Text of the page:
Towards the end of last year, I was approached by Cake (Havas PR) on behalf of Sony Mobile and asked if I would like to participate in the Sony Mobile Xperia Campaign. They wanted me to shoot a series of images using the latest Xperia Mobile device to show off their innovative mobile camera technology called Motion-Eye. They would then use these images for social media, in-store and on devices worldwide.
JUMPING UP ON THE DOWNS
The brief was to shoot images with some kind of action in the frame to display how well the Motion eye camera could capture scenes with movement. I had around two weeks to shoot 20+ images
First, I had to compile a list of shots to present to Sony so they could approve my concepts. Trying to come up with 20 plus ideas for action images might seem like it should be simple as frying an egg but it was in fact quite a challenge. I had to weigh up not only model availability and time travelling to and from shoots, but think about gaining permissions including the likelihood of getting photographic releases for property and people. I also had to remember that these shots were going to be used Worldwide so I thought it a good idea to keep the images accessible and relatively identity free in terms of location.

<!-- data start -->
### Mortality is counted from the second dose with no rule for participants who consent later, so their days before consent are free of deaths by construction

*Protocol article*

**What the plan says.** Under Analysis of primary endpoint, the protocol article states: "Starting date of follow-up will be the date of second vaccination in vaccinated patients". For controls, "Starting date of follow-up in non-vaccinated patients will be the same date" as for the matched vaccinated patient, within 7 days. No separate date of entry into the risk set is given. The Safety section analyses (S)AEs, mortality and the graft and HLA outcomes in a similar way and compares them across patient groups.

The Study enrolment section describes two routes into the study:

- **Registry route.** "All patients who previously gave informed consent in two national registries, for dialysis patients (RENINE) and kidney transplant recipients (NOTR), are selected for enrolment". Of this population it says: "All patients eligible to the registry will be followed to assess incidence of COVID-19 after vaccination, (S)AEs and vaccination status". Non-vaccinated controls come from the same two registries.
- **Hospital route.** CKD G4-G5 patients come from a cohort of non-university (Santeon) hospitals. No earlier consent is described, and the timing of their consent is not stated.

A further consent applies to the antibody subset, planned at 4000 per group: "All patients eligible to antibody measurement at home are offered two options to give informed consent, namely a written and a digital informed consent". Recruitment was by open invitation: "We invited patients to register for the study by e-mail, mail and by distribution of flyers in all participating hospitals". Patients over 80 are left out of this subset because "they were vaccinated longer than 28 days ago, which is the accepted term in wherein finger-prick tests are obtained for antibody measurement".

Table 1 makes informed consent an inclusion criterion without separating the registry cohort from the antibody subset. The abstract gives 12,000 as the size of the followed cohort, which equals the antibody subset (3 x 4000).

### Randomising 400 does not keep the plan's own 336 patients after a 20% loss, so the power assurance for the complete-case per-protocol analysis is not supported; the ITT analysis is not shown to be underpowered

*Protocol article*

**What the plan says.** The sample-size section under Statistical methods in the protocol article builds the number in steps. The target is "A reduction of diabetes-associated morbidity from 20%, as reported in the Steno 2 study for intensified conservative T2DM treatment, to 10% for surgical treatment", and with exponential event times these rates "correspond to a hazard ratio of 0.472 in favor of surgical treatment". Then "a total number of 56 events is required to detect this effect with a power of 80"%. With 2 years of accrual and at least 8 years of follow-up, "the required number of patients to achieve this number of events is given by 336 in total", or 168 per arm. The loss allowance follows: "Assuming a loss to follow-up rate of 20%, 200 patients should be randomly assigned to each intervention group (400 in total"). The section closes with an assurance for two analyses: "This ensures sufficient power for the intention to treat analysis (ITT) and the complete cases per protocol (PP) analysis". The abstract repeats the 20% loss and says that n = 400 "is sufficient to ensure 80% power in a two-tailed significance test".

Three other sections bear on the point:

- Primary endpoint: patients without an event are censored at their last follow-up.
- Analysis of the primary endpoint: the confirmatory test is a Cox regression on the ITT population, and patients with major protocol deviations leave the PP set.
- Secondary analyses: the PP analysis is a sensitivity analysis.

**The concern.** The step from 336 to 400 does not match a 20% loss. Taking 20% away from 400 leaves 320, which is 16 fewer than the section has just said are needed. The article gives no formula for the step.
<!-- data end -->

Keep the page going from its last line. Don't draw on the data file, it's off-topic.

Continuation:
After a good brain storming session and having had the list approved by Sony this left me free to start scouting models and locations for the shoots I was planning.
RUNNING TO CATCH THE POST!
A few days later a package arrived in the post. It was a shiny Sony Premium Mobile! Whoop!
Not being familiar with how it operated, I immediately went out to test run the device and discover how all the features worked. The first shot had to be one of my dog of course and I ended up capturing a great shot of her which Sony first used on Chile Instagram. Daisy’s first venture into modelling!
As it was Autumn, one of the shots I had in mind was falling leaves as this would be colourful, show motion and provide some impact especially against a blue sky. Spending half a day walking around my local woodland, I used a mobile phone holder on a tripod and a bluetooth photo release trigger. This was just to make my life easier leaving me hands free to throw leaves in the air trying to capture them as they came down.
After a few days of fantastic sunny weather, a huge depression descended on the UK and I had almost 2 weeks of wind and rain to contend with which put a hold on some of my plans for shots. The sun did manage to break through a few times so it was essential I was on my toes to run out and grab shots.
JUMPING FOR JOY NOT KNOWING ICE-CREAM WAS ON IT'S WAY!
On one of the infrequent blue sky days, I went to my local park and shot a couple of kids, who were kindly borrowed from a friend of a friend who also happened to be a photographer. Having a parent as a photographer meant they were used to posing in front of a camera. In fact they had already modelled for quite a few big campaigns in London so this made the shoot a whole lot easier. Their reward - Ice-creams!
One of the shots I had in mind was of a model running through trees carrying a bunch of balloons that would be floating in the air behind her. I arranged a shoot with a local model at 3pm who I would meet on location.